Ergonomic Tips to Help Prevent Pain at Work
Ergonomics is the study of people’s efficiency in the work environment — how people work related to the workplace environment. Many people understand and associate ergonomics with the science of refining the design of products for the workplace to ensure the most comfortable, efficient working environment. More than half of workplace injuries are related to cumulative trauma disorders caused by repeated motions and activities that inevitably lead to increased discomfort and pain. Common ergonomic-related conditions include carpal tunnel syndrome, back problems, neck problems, shoulder problems and vision issues (eye strain and headaches).
Sitting for prolonged periods is inevitable for many individuals working jobs that require a substantial amount of desk work. Unfortunately, this is a major cause of chronic back and neck pain. Maintaining poor posture and/or sitting in a slouched position causes strain on the spinal discs and over stretches the spinal ligaments. Over time, poor posture can contribute to chronic back or neck pain. Proper ergonomics can aid employees in preventing behaviors that can lead to chronic pain.
Simple ergonomic guidelines to help make sure the workplace causes the least amount of stress on the body include the following:
Select a chair that offers back support. When in a seated position, the feet should rest flat on the ground or on a footrest with the knees bent at a 90 degree angle. The chair should be cushioned and provide comfort and support. As for positioning, press the buttocks against the back of the chair, arch the lower back slightly, and be conscious of proper posture.
To prevent eye strain, neck soreness, and shoulder discomfort, place the chair in a position so the computer monitor is no further than an arm's length away. Start by sitting as close to the desk as possible with the hands rested on the work surface and the elbows at a 90-degree angle. If the elbows are not at this angle, adjust the chair either up or down, and make sure that the upper arms and spine are parallel.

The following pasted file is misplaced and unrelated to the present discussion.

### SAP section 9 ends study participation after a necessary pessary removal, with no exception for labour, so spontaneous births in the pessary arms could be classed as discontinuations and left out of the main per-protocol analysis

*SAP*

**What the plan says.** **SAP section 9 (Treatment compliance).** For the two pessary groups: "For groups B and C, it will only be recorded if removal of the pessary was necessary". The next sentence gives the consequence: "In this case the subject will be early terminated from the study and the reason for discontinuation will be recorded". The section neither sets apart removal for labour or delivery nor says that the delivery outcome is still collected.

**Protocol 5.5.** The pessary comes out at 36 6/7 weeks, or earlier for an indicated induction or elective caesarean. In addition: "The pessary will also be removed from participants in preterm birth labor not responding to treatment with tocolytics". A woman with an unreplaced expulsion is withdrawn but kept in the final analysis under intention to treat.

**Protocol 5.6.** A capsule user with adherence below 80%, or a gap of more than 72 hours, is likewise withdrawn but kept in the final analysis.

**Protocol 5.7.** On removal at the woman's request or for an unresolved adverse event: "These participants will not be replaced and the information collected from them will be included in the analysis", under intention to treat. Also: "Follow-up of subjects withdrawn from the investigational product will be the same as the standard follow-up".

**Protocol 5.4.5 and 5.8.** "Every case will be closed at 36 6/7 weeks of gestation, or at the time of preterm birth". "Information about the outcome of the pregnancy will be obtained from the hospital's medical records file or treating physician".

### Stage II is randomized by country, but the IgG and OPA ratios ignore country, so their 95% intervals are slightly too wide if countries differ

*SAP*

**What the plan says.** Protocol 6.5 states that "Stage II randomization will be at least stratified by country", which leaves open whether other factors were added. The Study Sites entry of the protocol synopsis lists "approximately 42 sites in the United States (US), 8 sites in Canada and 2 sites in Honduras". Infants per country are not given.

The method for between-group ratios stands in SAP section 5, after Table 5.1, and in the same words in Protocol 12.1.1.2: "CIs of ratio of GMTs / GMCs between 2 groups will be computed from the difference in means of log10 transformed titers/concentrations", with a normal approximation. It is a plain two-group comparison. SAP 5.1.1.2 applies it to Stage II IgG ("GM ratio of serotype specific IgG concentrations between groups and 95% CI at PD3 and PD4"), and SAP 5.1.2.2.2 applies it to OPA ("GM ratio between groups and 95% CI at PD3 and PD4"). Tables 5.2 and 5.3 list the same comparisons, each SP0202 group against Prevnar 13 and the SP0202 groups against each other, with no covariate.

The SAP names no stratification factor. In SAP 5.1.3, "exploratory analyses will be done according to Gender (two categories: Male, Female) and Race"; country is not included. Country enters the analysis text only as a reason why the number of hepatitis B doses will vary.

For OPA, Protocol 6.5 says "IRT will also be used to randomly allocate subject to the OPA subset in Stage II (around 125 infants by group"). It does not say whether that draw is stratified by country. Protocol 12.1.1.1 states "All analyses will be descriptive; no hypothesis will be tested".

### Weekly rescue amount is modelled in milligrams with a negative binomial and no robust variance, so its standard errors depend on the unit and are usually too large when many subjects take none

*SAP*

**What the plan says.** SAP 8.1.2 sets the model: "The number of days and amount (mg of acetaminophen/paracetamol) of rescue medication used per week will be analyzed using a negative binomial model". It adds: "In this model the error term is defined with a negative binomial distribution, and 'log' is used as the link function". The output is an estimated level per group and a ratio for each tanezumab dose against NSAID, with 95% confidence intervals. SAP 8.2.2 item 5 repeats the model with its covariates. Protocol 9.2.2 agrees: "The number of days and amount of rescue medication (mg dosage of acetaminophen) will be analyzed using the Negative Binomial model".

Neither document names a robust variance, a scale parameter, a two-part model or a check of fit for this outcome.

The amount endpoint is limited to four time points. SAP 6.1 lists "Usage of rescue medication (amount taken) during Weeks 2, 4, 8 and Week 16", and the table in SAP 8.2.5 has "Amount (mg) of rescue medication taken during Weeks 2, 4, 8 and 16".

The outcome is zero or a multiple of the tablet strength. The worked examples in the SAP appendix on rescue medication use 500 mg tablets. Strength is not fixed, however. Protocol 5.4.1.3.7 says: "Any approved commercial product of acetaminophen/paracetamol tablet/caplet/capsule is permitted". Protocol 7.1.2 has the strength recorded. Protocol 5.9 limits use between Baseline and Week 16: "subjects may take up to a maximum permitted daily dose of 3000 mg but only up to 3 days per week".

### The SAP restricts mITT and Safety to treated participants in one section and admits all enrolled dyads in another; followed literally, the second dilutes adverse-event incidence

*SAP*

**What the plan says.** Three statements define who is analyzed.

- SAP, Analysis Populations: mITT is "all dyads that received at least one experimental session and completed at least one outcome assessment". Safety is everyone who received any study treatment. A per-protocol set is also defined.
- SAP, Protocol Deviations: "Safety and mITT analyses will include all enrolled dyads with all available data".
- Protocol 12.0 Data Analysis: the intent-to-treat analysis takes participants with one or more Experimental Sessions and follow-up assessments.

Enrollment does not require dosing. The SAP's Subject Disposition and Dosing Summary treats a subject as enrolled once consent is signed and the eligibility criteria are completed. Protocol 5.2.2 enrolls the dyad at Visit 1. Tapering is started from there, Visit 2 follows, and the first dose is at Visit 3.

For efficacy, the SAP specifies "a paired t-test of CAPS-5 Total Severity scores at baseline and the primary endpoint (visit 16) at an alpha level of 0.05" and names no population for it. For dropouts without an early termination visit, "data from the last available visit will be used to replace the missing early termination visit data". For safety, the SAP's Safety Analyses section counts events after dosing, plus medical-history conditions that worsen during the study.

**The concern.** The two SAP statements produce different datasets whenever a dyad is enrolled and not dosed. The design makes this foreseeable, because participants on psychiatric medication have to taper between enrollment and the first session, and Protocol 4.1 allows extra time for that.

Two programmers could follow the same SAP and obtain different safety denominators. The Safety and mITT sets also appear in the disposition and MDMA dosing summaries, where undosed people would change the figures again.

Position the chair and computer screen so that the eyes gaze at the center of the screen. If the eyes are positioned higher or lower than the center of the screen, adjust the placement of the computer screen or chair appropriately. People with bifocal glasses should adjust their computer screen so they do not need to tilt the neck backwards to read the screen.
Avoid sitting in a position where the neck and shoulders are tensed and folding toward the ears. The quickest way to check for proper posture is to make sure the entire back is touching the back of the chair. Make sure that the ears and shoulders are aligned with the hips.
To practice positive healthy habits in the workplace, take frequent breaks — stand up and stretch the arms, twist the upper body from side to side, walk to the water cooler for a quick drink and/or walk up and down a flight of stairs.
Ask for expert advice and support. Consider asking the employer if they are willing to pay for an ergonomics consultant to visit the office to provide recommendations for a proper ergonomic environment. If this service is not covered by the workplace, it may be useful to make a small investment in proper ergonomic workplace equipment.